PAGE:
Is physical therapy necessary to regenerate nerves?

In response.

Yes.

Simply put, movement begins in the brain. A command is sent through the nervous system to the muscles telling them to move in a certain way.

In physical therapy, one is told to move the legs or hands. The patient then mentally sends a command to the legs or the hands to tell them to move. However, since the nerves have been damaged, the message does not go completely through because of the physical damage and the muscles do not respond because the message does not reach the muscles because of the nerve damage.

In normal people, the movement of the fingers and legs sends a “feedback” to the brain informing the brain: “Command executed, I am moving”. When the brain sends another command to the moving hands and legs to tell them to stop, the hands and the legs stop their movement, as in walking and stopping, and the arms and legs send a “feedback” to the brain telling the brain: “Yes, I stopped.”

The brain is aware of hand and leg movements as one is aware of walking. The brain is also aware of hand and leg movements that have stopped as one is aware of stopping and standing still like walking up to a pedestrian crossing and stopping to wait for the “walk” sign to turn green.

The movement generates this feedback and sends it back to the brain via the nervous system. This feedback initiated by the movement stimulates regeneration of the damaged nerves.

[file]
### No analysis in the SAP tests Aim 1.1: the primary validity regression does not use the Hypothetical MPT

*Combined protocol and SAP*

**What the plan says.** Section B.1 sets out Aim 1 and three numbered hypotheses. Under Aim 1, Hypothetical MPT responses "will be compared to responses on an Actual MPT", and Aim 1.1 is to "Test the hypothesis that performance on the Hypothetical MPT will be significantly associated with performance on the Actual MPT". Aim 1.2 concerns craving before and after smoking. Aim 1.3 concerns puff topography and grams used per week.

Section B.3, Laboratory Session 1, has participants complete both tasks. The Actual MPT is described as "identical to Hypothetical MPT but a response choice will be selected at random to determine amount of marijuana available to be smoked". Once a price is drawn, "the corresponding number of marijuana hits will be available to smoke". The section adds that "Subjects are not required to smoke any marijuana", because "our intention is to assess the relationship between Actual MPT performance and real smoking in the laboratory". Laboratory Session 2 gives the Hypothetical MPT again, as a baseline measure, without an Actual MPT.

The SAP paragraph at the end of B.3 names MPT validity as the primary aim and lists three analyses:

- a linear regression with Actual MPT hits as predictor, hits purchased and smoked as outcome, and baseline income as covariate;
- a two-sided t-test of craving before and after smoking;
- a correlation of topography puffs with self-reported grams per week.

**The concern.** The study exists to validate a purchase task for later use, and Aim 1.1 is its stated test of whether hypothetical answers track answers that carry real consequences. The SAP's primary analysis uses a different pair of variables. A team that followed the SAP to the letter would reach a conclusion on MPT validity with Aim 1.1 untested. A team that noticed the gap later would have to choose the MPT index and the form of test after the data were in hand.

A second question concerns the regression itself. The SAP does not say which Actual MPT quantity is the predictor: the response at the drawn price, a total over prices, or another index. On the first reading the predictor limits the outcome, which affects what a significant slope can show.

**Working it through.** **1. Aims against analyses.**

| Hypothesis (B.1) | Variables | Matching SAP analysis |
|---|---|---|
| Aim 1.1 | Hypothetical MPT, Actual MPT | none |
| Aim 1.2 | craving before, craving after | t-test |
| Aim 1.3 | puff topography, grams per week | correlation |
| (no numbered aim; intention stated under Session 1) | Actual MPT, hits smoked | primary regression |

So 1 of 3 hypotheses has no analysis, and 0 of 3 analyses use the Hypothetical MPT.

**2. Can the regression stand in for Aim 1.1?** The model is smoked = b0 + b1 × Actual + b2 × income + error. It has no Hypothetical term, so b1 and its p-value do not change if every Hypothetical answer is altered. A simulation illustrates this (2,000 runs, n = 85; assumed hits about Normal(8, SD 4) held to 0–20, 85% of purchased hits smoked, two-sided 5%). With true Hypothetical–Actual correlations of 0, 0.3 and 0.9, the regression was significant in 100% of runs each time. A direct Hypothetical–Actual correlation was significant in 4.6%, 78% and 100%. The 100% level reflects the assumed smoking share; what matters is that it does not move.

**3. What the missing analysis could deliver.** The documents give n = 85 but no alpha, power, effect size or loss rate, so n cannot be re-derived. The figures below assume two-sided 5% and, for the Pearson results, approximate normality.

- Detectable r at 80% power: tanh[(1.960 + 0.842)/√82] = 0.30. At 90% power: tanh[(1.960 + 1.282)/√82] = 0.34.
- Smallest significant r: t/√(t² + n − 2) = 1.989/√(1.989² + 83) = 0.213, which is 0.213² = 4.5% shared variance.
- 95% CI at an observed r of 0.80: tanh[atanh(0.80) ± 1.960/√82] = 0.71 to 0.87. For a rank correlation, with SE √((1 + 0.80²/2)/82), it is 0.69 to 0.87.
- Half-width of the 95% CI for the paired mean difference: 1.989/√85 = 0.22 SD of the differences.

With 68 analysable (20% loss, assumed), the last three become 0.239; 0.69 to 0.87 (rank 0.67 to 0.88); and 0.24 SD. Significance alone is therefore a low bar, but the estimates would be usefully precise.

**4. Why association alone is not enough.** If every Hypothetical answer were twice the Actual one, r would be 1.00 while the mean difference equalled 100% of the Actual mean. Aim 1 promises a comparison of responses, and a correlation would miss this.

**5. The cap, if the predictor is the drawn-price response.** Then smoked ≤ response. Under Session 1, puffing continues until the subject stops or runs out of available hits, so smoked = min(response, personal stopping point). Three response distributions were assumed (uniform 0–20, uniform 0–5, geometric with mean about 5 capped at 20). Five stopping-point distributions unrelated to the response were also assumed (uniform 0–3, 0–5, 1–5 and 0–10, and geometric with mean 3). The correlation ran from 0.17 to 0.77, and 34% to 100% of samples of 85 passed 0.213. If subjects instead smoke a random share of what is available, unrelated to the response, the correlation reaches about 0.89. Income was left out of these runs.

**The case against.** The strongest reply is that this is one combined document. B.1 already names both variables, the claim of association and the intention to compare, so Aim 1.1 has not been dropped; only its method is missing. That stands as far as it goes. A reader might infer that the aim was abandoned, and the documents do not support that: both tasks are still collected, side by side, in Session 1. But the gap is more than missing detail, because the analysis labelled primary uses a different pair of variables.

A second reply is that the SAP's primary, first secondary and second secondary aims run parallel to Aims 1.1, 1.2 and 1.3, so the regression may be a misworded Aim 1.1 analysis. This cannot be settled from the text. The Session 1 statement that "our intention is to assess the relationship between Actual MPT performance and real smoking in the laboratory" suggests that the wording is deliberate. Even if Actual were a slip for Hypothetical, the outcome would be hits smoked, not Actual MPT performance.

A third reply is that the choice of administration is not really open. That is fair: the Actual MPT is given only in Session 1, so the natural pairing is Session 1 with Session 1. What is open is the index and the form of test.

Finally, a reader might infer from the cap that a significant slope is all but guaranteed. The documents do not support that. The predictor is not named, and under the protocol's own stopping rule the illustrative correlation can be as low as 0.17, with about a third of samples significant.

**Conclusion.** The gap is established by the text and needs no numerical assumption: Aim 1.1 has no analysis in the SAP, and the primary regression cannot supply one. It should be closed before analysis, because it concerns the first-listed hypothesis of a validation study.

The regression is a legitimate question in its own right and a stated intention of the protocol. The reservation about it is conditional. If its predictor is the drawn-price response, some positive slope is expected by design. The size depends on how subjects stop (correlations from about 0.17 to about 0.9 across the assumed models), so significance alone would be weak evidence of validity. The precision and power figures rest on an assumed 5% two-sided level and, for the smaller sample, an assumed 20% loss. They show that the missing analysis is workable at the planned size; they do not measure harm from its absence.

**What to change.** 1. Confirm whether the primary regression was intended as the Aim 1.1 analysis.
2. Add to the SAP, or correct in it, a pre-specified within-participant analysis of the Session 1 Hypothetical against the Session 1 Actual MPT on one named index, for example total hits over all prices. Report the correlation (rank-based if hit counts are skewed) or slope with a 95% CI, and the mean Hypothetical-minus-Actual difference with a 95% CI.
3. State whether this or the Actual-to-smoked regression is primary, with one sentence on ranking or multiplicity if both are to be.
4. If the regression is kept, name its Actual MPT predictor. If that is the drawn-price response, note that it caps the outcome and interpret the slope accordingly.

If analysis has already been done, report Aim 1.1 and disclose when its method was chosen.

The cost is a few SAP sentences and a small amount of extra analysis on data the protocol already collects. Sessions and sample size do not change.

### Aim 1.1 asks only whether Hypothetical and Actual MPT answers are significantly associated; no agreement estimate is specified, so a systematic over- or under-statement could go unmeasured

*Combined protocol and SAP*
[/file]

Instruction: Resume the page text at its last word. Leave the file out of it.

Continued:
Phantom limb pain is a neuropathic pain, and according to The Merck Manual of Medical Information (Page 316), the pain is “caused by the nerves above the site where the limb was amputated. The brain misinterprets the nerve signals as coming from the amputated limb.”

In a sense, the brain “remembers the pain at the time of trauma” when the trauma severed the limb and the nerves in it.

A doctor was able to “fix” the phantom limb pain by tricking the brain into thinking that the severed limb is “still there”. In the demonstrated case, a man had a severed right hand. So he was told to sit down in a booth which had a mirror on the right side. The patient was told to place his left hand on the desk top so that it is reflected in the mirror. When he moved his fingers of his good left hand, the reflection also moved as if he had a good right hand and fingers that moved.

This physical therapy calmed the neuropathic pain.

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About masterchensays

Victor Chen, herbalist, alternative healthcare lecturer, Chinese affairs analyst, retired journalist
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